4 months ago, my family flew into Chicago, arriving on a hot and steamy evening. It was a big day for my little family as we had just tied up a hundred loose ends in Sydney and were now en route to our new home in the grand old dame of the midwest for two years.

Chicago was a lush green sight, the trees lining our street almost creating a canopy and complemented by thick green grass underfoot. Three days after we arrived it was our street’s annual block party, an event where if Big Bird had wandered over to say hello, I would not have been surprised (much). Our girls spent 12 hours out playing on the street, the culmination being a talent quest and movie projected onto a sheet hung between two branches. A magical day, only slightly tarnished by the continual warnings of our neighbours, as we sat cradling beers in our t-shirts and jeans: “Winter is coming” they warned, “enjoy this while it lasts, it won’t be long.”

“Bah” we thought, cold weather being impossible to imagine when you’re sitting outside in the evening with bare arms. But, not so strangely enough, our neighbours were correct. It was only a couple of weeks before short sleeves were abandoned, seemingly forever.

We fell into a blurred time of furnishing a house and starting school and work and finding a doctor and where to buy food and finding friends and having a look around and working out how to get understood… and it was exhausting. Homesickness was similar to a grieving process, you’d be fine and marching along and then then, UGH, it would hit you in the guts and you’d be washed over in a wave of “I miss my friends, my family, my house, everything”. And then you’d be OK again. The tricky thing being that we all went through this process simultaneously, it was a delicate time.

So now 4 months on, where are we at? The girls have settled into school and have made friends. They are happy. Our house is set up and work is heading where it needs to, and we’ve met some great people. So all is well.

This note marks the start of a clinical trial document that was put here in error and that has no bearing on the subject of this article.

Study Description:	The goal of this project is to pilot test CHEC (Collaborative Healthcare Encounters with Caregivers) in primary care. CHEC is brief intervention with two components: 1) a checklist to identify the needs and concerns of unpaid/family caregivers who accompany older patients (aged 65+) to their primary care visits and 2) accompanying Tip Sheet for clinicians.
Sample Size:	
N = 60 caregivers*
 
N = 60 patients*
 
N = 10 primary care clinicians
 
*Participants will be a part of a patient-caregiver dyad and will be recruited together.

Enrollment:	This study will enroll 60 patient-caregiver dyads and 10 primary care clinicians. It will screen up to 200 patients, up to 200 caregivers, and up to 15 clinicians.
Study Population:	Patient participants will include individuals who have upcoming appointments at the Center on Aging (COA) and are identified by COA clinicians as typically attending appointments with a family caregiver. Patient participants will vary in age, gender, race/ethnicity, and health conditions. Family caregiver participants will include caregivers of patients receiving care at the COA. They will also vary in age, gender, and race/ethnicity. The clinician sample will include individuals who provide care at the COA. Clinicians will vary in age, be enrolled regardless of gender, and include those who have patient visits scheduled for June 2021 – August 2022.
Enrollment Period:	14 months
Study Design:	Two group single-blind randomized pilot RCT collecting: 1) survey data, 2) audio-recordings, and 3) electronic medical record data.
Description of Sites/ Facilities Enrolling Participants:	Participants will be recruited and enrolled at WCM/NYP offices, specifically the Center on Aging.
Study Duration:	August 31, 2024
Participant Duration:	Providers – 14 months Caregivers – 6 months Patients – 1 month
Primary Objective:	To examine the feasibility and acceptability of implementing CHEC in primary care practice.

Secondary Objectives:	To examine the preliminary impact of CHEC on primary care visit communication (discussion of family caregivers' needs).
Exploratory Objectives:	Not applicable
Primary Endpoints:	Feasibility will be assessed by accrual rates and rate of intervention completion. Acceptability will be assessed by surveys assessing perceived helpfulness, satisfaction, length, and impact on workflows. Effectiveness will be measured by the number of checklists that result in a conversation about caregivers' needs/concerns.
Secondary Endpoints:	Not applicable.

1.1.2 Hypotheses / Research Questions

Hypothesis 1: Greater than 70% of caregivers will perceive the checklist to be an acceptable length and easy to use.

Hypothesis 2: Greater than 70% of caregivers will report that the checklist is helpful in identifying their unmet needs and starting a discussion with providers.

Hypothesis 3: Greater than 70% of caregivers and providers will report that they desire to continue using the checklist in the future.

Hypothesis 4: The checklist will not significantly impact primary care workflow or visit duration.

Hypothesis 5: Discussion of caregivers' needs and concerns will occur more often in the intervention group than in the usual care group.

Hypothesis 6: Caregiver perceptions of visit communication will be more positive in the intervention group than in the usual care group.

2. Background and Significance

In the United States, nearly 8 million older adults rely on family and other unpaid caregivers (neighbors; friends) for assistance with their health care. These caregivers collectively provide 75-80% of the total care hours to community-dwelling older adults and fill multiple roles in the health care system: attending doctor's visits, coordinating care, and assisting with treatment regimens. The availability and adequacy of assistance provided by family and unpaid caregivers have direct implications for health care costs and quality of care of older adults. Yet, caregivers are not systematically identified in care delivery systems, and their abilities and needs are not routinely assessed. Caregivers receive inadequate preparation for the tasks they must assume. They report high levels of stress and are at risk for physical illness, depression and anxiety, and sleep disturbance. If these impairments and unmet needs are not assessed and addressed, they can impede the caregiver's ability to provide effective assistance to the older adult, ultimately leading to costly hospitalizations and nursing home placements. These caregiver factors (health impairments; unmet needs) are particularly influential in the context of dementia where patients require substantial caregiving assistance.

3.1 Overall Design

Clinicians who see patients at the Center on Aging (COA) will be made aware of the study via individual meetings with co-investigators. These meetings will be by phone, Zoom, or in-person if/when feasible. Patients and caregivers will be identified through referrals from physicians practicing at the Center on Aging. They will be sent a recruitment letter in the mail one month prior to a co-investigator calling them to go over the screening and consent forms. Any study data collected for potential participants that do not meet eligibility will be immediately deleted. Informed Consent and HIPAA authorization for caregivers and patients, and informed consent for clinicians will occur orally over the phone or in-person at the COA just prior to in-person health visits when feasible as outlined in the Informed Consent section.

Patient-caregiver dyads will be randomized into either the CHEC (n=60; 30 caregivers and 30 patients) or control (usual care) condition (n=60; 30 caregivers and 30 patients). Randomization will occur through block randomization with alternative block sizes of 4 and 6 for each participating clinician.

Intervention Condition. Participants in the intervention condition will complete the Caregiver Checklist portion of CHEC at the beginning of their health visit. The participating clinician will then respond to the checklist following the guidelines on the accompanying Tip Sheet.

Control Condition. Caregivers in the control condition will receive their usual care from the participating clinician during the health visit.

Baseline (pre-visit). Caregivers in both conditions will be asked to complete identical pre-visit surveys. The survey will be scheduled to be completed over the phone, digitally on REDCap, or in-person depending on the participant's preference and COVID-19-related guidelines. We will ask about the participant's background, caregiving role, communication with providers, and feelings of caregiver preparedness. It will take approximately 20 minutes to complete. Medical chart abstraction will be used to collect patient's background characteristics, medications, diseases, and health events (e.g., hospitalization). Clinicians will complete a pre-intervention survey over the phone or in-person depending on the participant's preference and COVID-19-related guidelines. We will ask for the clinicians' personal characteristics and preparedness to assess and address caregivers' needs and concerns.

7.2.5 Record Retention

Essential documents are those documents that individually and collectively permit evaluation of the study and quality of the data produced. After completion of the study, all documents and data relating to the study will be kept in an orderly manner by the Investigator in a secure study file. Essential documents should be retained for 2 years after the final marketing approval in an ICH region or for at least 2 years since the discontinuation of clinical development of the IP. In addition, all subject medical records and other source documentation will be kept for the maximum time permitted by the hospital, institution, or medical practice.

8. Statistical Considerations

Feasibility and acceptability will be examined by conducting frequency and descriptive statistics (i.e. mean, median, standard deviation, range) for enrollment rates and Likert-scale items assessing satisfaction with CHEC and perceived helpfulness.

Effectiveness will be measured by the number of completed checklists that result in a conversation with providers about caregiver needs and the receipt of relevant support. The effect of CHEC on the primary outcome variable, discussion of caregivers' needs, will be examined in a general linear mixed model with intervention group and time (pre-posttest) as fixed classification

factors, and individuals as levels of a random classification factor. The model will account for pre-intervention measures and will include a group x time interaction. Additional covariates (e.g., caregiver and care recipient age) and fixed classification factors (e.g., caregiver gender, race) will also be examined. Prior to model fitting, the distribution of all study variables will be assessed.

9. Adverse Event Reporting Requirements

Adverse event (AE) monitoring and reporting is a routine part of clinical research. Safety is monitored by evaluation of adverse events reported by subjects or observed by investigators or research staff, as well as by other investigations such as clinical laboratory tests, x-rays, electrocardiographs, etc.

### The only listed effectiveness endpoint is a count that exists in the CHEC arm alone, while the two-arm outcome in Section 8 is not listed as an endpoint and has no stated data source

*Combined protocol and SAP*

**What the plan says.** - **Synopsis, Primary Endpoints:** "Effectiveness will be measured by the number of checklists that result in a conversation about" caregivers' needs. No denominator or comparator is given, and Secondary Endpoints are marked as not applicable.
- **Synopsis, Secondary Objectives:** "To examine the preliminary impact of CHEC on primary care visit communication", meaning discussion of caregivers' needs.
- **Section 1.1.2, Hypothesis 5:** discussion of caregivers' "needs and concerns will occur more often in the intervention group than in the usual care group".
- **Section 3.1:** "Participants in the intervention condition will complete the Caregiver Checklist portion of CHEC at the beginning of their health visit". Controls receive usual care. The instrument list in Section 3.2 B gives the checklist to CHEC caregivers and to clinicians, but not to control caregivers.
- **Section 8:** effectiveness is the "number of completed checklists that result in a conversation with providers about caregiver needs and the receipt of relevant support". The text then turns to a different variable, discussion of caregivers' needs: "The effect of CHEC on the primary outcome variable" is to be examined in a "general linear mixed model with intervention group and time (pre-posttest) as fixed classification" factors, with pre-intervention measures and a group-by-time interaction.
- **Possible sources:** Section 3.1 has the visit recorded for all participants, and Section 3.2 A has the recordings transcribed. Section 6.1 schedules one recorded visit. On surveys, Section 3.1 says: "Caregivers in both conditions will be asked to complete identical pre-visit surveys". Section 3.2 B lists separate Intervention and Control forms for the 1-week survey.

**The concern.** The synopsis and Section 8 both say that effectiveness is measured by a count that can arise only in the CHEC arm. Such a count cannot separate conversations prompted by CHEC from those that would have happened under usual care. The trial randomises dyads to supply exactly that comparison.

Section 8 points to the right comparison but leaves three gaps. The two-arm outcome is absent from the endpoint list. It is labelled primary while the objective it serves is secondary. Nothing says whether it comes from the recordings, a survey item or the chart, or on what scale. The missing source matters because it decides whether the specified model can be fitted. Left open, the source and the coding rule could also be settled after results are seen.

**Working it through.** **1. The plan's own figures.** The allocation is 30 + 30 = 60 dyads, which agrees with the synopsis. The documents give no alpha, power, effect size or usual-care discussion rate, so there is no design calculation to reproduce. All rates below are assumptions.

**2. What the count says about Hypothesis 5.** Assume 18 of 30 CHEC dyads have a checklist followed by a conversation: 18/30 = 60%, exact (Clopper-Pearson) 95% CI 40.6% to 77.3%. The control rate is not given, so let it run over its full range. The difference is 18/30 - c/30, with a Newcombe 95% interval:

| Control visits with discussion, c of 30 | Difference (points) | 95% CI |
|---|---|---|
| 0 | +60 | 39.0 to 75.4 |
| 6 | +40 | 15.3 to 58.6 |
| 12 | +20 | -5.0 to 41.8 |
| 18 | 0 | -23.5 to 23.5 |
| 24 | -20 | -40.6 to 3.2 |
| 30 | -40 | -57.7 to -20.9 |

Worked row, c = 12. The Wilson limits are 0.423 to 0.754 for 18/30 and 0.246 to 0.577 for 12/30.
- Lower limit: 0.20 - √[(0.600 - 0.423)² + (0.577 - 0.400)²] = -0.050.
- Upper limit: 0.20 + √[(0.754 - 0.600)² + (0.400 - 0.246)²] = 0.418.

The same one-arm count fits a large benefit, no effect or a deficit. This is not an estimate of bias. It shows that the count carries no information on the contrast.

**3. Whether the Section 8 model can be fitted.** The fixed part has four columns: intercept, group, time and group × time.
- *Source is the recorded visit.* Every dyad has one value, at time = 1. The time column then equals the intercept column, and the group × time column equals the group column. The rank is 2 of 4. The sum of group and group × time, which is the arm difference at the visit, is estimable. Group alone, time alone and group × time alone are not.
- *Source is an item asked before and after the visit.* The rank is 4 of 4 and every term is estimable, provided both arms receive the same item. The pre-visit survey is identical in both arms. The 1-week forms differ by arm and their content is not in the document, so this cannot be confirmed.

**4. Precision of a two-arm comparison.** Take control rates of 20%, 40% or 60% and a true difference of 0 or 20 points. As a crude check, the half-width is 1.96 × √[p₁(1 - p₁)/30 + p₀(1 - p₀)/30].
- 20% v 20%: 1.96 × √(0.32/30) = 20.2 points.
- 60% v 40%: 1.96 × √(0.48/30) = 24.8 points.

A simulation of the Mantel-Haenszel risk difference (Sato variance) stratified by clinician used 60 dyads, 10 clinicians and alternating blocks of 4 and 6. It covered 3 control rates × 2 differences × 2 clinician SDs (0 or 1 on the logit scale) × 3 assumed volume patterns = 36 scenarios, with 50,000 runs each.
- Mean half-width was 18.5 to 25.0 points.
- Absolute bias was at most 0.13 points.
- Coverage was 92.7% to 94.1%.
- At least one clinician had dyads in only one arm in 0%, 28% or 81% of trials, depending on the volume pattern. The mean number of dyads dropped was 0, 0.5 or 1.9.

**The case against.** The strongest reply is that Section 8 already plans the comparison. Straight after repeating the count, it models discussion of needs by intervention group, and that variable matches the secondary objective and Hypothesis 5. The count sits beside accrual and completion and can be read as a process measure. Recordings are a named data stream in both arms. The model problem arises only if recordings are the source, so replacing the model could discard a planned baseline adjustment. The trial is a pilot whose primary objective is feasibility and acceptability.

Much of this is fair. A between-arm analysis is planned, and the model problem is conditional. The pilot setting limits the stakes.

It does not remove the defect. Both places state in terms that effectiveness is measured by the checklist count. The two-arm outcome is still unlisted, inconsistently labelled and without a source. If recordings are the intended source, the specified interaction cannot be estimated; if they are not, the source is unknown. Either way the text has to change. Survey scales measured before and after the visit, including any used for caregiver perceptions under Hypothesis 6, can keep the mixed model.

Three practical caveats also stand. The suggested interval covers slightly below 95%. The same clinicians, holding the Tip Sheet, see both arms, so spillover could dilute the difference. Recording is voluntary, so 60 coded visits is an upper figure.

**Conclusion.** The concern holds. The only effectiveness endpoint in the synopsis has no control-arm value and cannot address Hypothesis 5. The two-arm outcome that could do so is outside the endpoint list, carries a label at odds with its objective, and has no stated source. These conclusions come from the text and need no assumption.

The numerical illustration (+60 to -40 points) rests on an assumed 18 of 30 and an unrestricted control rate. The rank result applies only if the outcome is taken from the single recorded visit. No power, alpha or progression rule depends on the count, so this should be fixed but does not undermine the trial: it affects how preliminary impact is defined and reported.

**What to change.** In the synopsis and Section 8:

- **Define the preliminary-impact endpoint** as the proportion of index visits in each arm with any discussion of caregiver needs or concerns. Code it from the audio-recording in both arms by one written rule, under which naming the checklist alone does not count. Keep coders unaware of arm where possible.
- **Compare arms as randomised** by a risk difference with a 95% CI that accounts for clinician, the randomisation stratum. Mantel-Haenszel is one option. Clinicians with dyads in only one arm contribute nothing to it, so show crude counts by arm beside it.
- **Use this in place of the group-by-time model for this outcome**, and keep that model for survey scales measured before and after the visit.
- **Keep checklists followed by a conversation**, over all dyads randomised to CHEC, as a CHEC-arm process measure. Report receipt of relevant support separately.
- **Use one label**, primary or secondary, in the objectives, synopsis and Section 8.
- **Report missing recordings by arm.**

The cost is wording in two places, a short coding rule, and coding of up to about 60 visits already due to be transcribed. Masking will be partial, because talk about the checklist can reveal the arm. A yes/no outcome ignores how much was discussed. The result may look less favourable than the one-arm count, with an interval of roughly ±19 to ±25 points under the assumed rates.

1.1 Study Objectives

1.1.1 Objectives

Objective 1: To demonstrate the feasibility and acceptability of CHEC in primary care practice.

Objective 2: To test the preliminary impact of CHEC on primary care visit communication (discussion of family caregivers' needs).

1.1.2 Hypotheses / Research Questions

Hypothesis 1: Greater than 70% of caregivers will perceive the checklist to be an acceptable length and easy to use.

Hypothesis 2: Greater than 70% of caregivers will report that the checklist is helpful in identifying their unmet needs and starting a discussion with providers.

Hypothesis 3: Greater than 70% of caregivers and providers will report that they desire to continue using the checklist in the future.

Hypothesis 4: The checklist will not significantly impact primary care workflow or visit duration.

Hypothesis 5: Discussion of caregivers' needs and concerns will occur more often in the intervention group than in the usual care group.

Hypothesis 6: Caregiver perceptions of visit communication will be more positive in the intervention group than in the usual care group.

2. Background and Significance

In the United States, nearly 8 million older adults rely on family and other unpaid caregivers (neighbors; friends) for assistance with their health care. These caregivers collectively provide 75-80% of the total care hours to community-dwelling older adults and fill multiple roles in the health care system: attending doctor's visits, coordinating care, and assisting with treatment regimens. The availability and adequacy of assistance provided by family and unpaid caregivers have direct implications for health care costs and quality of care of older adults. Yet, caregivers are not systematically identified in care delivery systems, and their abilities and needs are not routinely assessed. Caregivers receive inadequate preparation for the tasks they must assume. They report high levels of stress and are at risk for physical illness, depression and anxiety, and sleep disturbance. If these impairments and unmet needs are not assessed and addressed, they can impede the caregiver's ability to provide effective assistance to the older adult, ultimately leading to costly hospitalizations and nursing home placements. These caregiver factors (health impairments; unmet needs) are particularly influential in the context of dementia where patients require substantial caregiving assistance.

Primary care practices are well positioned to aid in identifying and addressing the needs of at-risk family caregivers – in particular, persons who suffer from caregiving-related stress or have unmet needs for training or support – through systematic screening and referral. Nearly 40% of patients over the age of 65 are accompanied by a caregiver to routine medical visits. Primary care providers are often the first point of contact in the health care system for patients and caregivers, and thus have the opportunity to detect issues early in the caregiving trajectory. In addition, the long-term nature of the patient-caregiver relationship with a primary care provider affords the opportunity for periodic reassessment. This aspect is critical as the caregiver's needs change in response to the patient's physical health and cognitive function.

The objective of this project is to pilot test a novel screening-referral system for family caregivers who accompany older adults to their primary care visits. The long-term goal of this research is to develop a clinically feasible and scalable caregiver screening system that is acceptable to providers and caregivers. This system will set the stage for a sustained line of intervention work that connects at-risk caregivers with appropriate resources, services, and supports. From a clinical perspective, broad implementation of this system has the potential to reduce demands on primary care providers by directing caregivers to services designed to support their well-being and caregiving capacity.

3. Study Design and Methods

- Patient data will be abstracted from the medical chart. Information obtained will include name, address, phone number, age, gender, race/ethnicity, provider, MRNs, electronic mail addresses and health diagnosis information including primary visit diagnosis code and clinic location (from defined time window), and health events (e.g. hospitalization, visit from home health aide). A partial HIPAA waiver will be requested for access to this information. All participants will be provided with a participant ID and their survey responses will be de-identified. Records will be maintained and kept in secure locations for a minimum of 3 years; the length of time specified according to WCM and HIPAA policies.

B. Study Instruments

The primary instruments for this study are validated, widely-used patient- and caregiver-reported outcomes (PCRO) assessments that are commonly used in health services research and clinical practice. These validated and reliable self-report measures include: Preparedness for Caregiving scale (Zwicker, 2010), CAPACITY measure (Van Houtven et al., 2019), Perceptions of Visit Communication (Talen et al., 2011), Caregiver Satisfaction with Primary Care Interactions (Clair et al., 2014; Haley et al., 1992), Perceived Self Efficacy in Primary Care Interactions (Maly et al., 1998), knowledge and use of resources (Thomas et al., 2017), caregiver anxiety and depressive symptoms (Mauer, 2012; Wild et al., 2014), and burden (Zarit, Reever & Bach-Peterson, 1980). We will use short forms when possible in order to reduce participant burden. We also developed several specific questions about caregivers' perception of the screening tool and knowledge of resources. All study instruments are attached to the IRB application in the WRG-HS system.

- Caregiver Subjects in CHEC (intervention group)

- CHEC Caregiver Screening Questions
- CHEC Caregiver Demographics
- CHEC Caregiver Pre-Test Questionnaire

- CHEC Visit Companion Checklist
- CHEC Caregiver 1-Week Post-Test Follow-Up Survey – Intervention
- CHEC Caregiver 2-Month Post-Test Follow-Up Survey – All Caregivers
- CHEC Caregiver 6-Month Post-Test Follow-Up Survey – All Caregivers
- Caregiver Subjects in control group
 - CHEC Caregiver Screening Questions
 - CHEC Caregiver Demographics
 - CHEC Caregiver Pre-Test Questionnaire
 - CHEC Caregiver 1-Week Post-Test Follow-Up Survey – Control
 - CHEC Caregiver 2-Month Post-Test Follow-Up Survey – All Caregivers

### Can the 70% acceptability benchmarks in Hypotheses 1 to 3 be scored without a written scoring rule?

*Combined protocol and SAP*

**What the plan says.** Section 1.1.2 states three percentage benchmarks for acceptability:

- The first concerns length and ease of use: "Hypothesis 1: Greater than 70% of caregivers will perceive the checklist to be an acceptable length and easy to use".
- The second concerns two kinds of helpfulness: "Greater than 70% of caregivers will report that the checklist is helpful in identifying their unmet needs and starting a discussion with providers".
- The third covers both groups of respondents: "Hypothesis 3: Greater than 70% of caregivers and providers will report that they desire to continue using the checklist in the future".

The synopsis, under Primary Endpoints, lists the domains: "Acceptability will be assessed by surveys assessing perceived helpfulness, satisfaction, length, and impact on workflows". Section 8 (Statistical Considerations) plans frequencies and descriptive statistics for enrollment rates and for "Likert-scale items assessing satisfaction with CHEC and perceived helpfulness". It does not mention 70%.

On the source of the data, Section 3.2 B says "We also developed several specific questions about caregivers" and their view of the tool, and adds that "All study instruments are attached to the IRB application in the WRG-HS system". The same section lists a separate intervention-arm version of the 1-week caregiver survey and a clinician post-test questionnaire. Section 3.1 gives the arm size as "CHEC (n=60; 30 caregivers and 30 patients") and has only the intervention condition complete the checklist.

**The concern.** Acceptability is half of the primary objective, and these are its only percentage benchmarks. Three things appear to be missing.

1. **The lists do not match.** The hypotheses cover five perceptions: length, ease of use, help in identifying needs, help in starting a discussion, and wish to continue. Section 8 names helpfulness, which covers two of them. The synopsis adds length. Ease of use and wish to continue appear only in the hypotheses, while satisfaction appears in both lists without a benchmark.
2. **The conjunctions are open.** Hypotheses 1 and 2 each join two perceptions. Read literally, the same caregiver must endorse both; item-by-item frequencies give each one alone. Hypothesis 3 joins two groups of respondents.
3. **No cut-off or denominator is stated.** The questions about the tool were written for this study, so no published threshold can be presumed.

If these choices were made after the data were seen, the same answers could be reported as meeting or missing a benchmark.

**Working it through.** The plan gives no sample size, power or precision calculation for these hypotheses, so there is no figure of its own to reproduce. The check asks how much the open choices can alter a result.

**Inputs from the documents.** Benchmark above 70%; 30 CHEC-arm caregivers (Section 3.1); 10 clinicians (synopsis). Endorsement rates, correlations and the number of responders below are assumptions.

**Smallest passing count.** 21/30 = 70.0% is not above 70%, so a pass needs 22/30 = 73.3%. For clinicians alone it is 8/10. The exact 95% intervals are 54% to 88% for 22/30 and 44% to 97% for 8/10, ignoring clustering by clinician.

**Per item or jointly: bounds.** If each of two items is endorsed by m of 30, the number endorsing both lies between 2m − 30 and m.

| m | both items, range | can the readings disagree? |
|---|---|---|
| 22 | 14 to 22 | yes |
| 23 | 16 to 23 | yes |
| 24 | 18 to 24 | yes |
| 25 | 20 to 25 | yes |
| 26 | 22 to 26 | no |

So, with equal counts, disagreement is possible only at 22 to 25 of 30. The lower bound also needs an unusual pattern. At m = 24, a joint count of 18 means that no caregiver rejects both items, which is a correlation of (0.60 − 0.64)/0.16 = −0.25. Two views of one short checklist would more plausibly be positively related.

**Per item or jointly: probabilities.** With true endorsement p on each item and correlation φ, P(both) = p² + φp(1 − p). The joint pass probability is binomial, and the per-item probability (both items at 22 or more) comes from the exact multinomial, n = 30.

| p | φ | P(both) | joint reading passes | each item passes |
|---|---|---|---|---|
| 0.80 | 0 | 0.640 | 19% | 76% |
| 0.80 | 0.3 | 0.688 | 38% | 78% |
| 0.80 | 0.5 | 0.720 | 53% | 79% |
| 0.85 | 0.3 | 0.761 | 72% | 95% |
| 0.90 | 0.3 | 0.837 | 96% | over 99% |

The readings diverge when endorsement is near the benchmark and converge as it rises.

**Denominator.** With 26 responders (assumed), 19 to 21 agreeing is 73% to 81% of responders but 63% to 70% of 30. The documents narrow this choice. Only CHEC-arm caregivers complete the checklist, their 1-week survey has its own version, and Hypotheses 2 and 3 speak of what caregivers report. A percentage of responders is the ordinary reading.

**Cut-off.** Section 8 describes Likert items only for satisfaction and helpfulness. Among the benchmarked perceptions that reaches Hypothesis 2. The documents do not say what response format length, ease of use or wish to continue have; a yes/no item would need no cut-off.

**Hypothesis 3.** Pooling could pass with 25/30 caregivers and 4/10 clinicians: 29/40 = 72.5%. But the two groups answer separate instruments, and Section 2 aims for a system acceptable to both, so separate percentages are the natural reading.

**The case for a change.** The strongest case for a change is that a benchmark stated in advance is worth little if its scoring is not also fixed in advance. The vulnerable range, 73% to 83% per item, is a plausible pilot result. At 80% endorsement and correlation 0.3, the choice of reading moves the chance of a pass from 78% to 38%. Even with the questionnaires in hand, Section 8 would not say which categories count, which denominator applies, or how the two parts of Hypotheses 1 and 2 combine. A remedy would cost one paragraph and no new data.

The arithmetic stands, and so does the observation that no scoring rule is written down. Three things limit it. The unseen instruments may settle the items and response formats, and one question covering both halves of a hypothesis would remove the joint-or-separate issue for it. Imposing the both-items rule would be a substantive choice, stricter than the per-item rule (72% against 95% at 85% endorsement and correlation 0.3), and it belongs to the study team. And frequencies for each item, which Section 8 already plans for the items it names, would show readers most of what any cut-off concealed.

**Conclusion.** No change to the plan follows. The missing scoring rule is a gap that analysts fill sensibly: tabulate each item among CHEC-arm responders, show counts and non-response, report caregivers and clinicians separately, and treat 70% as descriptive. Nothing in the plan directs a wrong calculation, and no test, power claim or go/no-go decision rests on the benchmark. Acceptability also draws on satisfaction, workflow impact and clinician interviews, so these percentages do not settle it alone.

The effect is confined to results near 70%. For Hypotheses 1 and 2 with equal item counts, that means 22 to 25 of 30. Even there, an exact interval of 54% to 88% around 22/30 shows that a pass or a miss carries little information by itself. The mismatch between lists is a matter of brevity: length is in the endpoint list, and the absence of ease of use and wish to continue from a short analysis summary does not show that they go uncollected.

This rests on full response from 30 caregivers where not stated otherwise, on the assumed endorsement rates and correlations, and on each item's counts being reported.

Yesterday I flicked through my Facebook account from the last 4 months to see what I’ve been posting. There are a few sightseeing pics, but the majority document the weather because, boy, does Chicago have weather. Coming from Sydney where we really have only two distinct seasons, hotter and cooler, the Chicago seasons are incredible.

From our balmy introduction, we flew into Fall. And Fall can only be called Fall over here, because it does indeed fall, and it is so beautiful. The landscape transforms completely from the green lushness into a blaze of colour. Red, orange, yellow and brown leaves, and at its peak, there are leaves everywhere. The ground is blanketed and if you drive your car down a street as a breeze picks up, the sight is breathtaking.

Fall segued quickly into Winter with the early arrival of snow. Now I may be slightly obsessed with snow. Snow in a big city is almost inconceivable to a Sydney-sider and again totally transforms a landscape in seconds. With the trees bare of leaves and white snow on every surface, the landscape becomes stark. The trees however have a delicacy I didn’t expect, the small twigs creating an outline, a defined halo of fine filaments above the trunk of every tree. They still look beautiful.

Chicago skyline &copy D Oxley

There are many types of snow: there’s my favourite, the fat fluffy powder snow which dances around you in the air and lands gently on your arm; wet sleety snow, cold and most unwelcome; and large pellet snow which feel like little hailstones on the hood of your jacket. It’s amazing. And once it’s on the ground, it’s like walking on white soft sand, although it can turn within days to patches of super slippery ice.